A taxpayer may be subject to tax liability before the Internal Revenue Service (IRS), or the state agencies such as the Employment Development Department (EDD), State Board of Equalization (SBOE), and Franchise Tax Board (FTB). The IRS is the federal government agency responsible for tax collections and tax law enforcements. The EDD is part of the Labor and Workforce Development Agency of California. It is a state agency that specifically handles audit and collection of payroll taxes, while maintaining employment records for all California workers. The SBOE is another state agency with authority over sales and use taxes, and property taxes. The last California agency, the FTB, collects state personal and corporate income taxes.
The agencies discover a taxpayer’s liability through auditing. An audit is an official inspection by these tax-collecting agencies to ensure information has been reported correctly and to verify the amount of tax due. If the agency audits a taxpayer, they will notify the corresponding taxpayer through mail or telephone. A problem usually occurs when the taxpayer ignores the audit’s request to file a past due return or pay the amount owed. Collection is enforced upon a taxpayer when the agency discovers that he or she owes money. Below is a summary of what the IRS can do and what the taxpayer’s options are. Other agencies follow a similar overall pattern but have different specific requirements.
When it comes to evading tax, the IRS may implement penalties and interest to increase the amount of tax owed. If a taxpayer receives a notice to file a due return, they should file the return regardless of whether or not they can pay in full. Otherwise the IRS will usually file a return on their behalf, which is also known as a substitute return. The IRS bases the substitute for return it prepares on information they have from other sources. This means, if a taxpayer received tax documents such as a W-2 or 1099, the IRS will receive a copy of it. Often, this substitute return will not give the taxpayer credit for deductions and exemptions they are entitled to. The return prepared will most likely lead to a tax bill and, if unpaid, will trigger the collection process.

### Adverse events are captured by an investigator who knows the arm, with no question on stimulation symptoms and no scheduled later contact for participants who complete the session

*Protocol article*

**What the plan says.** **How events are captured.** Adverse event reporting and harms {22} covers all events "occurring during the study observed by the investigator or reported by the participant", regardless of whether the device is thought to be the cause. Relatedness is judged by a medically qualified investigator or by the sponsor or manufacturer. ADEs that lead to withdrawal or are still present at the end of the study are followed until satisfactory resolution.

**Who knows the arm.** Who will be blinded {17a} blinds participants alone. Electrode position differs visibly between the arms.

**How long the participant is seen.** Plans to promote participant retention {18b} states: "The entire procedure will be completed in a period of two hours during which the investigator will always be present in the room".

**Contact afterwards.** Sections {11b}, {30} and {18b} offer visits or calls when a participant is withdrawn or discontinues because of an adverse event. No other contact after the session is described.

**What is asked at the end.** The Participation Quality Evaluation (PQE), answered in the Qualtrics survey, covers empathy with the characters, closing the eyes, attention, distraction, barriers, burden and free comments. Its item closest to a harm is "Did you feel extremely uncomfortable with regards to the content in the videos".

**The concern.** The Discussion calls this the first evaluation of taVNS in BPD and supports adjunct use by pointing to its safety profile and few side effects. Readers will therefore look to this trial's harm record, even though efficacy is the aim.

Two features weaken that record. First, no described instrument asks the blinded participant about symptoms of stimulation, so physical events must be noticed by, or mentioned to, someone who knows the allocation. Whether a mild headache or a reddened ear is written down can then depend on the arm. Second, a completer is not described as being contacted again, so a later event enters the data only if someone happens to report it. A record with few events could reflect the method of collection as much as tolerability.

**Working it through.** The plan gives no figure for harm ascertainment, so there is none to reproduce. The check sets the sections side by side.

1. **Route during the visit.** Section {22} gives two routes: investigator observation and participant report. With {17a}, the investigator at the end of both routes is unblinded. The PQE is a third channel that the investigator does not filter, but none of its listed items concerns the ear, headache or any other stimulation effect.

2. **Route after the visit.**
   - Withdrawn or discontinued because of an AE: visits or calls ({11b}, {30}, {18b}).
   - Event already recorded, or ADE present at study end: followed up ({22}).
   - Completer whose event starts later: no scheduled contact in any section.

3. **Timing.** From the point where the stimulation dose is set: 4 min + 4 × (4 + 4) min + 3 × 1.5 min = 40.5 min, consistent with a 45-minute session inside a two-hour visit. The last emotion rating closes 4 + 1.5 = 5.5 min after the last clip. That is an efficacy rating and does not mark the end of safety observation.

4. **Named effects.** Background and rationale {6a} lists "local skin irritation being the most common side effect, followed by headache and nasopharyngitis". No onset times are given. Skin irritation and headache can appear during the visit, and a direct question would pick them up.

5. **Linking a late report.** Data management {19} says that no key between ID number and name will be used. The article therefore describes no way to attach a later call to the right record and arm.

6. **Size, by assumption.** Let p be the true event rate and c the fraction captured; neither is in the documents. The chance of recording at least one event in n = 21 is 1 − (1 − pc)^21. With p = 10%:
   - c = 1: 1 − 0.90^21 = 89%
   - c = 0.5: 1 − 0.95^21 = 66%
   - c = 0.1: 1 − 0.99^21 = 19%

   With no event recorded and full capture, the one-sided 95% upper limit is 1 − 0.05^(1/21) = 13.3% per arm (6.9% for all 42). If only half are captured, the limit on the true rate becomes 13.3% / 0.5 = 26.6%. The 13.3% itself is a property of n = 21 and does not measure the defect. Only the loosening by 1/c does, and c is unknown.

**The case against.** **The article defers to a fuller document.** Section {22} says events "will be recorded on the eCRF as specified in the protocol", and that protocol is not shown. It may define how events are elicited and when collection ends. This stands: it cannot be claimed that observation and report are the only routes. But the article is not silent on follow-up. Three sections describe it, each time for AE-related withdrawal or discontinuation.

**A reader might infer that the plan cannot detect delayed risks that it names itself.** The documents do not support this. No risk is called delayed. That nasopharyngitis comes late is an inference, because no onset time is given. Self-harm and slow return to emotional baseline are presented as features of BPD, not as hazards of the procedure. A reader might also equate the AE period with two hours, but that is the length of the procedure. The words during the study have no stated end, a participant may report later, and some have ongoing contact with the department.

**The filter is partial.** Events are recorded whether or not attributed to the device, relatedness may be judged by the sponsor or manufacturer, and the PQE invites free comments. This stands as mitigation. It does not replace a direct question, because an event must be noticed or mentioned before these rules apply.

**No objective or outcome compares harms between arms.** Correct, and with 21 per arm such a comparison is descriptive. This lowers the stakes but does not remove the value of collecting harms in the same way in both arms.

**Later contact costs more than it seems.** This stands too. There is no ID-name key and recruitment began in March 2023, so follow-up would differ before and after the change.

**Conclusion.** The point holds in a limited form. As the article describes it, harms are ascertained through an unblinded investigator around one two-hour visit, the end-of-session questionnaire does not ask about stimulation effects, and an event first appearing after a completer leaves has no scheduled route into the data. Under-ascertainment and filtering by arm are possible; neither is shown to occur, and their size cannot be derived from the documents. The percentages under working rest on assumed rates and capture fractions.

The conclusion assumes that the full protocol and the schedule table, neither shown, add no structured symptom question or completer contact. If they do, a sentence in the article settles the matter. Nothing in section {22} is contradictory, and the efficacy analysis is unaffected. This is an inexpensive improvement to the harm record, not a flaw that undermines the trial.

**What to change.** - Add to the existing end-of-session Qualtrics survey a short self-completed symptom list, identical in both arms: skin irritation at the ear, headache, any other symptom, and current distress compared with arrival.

Once it shows that a taxpayer owes money, a collection process starts and may include: placing a levy on wages or bank accounts, or filing a tax lien against the taxpayer’s property. A levy is a legal seizure of a taxpayer’s property to pay their tax debt. The IRS may seize and sell any type of property a taxpayer owns or has an interest in. A lien is different from a levy. A lien is a claim used as security for the tax debt and protects the IRS’s interests in all the taxpayer’s property.
To avoid these ramifications, a taxpayer may choose to: (1) fully pay the liability; (2) settle the tax liability through an offer in compromise; (3) enter into an installment agreement and pay the liability off over the course of months or years; or (4) establish a current non-collectible status because of financial hardship. The taxpayer should also file his or her own correct tax return even after the agency has filed a substitute return.
Keep in mind that the law requires these tax-collecting agencies to assess, refund, credit, and collect taxes within specific time limits. These limits are known as the Statute of Limitations. Each Statute of Limitation has different time limits depending on the issue and the agency. Once the Statute of Limitations has run, the payment owed by the taxpayer has expired and the agencies cannot come after the taxpayer for the debt. However, if the Statute of Limitations has not run, the taxpayer has to work with the agencies to avoid the consequences mentioned above.
Please keep in mind the information and advice presented in this blog is not intended to be used as formal legal advice. Contact a tax professional for personalized tax advice pertaining to your specific situation. While we try and answer all parts of the question when we write our blogs, sometimes there may be some left unanswered. If you have any questions about your problems with the IRS, SBOE, FTB, or BOE, or tax law in general, call RJS Law at (619) 595-1655.